A SUPERMARKET worker arrested on suspicion of murdering five prostitutes told detectives that he did not want “to be seen as another Ian Huntley”, a jury heard.
Tom Stephens, who is in his late 30s, told police that “if it had been me, I would have strangled them”, Ipswich Crown Court was told.
Evidence about Mr Stephens, who was freed without charge after being arrested by detectives, was heard at the trial of Steve Wright, who is accused of murdering the prostitutes.
Wright, 49, denies murdering Gemma Adams, 25, Tania Nicol, 19, Anneli Alderton, 24, Paula Clennell, 24, and Annette Nicholls, 29.
The remains of the women, who all worked in Ipswich, were found in isolated spots near the town during a 10-day period in December 2006.
Detectives think that all were asphyxiated.
Miss Alderton, the mother of a young boy, is a former Huddersfield woman.
Jurors were told that Mr Stephens was arrested at his home near Felixstowe, Suffolk, on December 18 2006 – six days after the remains of the fifth victim were found.
Mark Fenhalls, who is part of Wright’s defence team, told the jury that Mr Stephens had been arrested a few hours after calling police and saying that he was “worried about whether he had a split personality and if he was ‘doing things which he doesn’t know about, then going back to his normal personality’.”
“He was arrested and cautioned. He made no reply,” Mr Fenhalls told the court.
He was interviewed at a police station and answered questions about his knowledge of the five women and general background information about his life. Mr Fenhalls said the interviews continued on December 19.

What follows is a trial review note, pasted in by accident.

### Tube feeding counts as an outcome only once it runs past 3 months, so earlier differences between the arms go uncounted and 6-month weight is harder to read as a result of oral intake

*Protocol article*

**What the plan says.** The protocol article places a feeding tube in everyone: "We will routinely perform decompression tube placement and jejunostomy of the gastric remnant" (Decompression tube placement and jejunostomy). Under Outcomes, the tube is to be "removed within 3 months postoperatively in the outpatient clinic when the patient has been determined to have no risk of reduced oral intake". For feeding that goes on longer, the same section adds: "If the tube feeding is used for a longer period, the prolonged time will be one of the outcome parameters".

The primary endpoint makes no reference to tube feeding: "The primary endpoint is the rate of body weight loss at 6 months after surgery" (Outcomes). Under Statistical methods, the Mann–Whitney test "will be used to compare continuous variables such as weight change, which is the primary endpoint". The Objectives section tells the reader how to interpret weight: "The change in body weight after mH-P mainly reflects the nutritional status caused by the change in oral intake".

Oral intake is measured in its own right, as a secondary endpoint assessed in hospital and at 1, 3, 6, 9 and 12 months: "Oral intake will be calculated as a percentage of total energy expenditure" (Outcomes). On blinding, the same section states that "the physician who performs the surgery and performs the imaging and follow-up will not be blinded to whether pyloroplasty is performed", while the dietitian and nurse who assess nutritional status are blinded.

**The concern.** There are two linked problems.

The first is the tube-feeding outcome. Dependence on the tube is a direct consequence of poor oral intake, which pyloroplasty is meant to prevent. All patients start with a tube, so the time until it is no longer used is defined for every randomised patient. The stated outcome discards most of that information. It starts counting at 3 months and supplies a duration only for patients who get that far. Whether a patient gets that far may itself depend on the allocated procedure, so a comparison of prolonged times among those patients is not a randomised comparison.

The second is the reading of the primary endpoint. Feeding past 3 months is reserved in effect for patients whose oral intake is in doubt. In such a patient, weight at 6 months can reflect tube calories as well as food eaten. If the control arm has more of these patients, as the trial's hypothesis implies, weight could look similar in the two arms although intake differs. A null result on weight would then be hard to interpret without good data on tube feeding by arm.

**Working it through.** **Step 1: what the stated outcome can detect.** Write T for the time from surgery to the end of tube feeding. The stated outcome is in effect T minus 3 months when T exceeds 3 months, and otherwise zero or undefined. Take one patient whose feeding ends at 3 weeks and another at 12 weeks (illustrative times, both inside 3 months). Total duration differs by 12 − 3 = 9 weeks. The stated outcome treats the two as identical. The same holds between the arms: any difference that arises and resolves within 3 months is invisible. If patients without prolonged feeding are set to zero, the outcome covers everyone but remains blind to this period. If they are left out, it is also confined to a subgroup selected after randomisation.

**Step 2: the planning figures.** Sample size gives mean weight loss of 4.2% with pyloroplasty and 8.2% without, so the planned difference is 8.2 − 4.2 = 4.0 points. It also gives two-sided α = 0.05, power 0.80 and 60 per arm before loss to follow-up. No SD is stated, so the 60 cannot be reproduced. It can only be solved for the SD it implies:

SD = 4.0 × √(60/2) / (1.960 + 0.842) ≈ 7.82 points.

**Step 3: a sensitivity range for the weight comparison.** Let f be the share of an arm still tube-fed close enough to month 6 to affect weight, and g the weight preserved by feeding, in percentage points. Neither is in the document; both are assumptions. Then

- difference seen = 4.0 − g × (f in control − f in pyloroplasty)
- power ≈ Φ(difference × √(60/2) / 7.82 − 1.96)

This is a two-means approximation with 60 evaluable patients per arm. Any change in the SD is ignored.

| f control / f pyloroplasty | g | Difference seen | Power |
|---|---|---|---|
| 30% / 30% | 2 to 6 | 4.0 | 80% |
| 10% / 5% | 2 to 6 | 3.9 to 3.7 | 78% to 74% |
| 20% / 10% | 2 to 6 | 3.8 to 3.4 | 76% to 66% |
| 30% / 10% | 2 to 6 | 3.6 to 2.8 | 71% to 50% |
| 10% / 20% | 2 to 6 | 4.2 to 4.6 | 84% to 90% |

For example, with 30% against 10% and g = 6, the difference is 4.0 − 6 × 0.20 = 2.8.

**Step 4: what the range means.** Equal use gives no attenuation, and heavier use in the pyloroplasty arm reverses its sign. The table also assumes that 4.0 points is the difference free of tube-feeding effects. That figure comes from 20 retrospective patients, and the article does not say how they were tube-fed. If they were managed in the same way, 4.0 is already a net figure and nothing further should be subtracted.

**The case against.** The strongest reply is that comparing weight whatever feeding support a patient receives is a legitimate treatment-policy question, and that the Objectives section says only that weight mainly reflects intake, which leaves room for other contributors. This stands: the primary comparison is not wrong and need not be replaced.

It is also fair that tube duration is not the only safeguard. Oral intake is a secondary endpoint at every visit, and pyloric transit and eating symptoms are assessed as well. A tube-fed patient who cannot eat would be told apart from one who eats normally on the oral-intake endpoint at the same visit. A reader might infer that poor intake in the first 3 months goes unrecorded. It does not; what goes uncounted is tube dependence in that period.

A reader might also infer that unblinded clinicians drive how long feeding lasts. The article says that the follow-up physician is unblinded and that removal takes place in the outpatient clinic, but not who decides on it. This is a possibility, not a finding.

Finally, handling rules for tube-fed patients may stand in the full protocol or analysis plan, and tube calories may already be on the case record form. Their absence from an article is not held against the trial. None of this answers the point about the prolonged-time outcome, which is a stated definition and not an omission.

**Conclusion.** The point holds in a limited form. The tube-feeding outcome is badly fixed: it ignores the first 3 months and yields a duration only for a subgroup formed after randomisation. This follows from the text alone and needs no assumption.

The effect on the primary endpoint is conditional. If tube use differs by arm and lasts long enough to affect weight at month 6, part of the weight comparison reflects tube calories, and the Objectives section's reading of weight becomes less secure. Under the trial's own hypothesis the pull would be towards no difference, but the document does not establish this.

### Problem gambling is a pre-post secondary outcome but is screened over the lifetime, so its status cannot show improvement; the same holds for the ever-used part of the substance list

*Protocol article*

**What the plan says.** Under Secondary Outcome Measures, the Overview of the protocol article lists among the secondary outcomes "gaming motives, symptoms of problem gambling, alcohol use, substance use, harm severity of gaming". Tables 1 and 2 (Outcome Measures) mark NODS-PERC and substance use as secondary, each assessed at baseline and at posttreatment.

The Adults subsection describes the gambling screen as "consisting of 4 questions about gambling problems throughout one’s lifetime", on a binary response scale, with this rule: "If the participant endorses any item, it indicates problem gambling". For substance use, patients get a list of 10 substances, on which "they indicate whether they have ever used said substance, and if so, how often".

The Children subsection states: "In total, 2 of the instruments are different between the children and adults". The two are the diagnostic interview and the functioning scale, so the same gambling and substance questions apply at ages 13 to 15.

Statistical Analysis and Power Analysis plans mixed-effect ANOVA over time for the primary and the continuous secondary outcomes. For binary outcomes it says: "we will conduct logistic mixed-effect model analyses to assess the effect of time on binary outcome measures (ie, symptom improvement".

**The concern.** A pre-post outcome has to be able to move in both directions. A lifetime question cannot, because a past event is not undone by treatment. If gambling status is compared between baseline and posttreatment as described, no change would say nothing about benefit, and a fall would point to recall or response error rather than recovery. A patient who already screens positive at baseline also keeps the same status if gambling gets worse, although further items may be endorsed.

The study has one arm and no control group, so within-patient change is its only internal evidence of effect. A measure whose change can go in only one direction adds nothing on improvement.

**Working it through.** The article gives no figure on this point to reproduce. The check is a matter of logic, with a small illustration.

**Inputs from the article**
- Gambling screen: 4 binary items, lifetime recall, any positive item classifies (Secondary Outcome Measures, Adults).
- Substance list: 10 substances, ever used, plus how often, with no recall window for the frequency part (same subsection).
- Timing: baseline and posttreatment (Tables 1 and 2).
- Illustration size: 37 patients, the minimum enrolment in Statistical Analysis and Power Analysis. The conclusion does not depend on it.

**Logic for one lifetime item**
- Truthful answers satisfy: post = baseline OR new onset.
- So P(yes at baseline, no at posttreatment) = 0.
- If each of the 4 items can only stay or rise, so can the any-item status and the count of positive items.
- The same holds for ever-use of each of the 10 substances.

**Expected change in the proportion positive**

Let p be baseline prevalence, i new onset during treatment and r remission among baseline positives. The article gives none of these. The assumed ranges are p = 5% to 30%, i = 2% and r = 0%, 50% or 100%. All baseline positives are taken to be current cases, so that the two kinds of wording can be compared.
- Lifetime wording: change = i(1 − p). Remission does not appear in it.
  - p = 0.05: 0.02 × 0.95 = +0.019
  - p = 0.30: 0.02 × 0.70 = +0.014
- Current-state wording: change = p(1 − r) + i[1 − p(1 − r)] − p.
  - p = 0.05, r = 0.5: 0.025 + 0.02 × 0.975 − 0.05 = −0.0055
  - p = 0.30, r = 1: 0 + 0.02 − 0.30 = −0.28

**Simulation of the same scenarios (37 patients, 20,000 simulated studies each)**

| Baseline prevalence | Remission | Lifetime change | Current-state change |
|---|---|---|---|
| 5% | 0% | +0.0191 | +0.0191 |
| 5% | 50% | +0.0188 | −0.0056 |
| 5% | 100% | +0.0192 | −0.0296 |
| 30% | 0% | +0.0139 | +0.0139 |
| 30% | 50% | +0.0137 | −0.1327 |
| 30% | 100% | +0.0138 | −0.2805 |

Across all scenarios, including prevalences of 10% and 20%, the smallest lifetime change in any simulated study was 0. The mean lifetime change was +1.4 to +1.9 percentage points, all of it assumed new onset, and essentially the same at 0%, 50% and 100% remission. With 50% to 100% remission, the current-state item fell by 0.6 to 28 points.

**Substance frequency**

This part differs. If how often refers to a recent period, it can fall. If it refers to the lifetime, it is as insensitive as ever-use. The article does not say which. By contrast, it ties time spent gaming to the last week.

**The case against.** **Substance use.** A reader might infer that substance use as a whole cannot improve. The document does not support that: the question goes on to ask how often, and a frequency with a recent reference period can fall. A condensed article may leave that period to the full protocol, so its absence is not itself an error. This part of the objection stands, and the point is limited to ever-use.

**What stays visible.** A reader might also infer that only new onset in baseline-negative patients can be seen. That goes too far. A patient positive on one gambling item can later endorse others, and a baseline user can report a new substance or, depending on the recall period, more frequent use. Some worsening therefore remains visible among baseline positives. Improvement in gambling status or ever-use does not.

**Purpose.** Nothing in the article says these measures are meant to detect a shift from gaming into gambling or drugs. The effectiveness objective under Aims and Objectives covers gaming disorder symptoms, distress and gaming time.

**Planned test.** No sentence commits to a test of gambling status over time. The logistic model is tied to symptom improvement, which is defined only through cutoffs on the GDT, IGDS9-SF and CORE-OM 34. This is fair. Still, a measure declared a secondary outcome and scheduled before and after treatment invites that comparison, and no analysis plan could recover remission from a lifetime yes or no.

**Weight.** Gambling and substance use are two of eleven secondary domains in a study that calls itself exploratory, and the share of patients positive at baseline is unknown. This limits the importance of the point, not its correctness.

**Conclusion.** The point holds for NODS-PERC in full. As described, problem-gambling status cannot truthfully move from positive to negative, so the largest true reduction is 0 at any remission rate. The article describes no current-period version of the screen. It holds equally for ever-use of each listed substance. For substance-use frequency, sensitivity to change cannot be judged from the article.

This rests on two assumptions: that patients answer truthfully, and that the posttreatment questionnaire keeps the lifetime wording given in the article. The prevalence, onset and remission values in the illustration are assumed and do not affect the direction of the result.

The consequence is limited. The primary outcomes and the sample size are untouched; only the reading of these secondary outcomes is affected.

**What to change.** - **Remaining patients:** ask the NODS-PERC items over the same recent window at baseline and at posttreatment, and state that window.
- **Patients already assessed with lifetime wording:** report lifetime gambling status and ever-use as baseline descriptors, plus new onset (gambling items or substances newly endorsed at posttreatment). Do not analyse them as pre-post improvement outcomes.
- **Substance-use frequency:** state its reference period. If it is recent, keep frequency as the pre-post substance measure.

“The police asked detailed questions about his alleged links to the five women,” said Mr Fenhalls.
“Topics covered included last sightings of him on CCTV in the (Ipswich) red-light area, his knowledge of the deposition sites, his movements in the week before his arrest and his interviews with journalists.”
Mr Fenhalls said Mr Stephens declined to answer questions.
“From police inquiries it has not been possible to establish an independent alibi for Tom Stephens for any of the nights on which it is alleged the five women disappeared,” said Mr Fenhalls.
“Tom Stephens’ car was seized and forensically examined and taped. His home was also forensically examined and taped.
“The police obtained a DNA sample from Tom Stephens. This DNA sample and the tapings from his home and car were submitted to the Forensic Science Service for forensic analysis.”
He said Mr Stephens was not charged with any offence in relation to the disappearances or deaths of the prostitutes.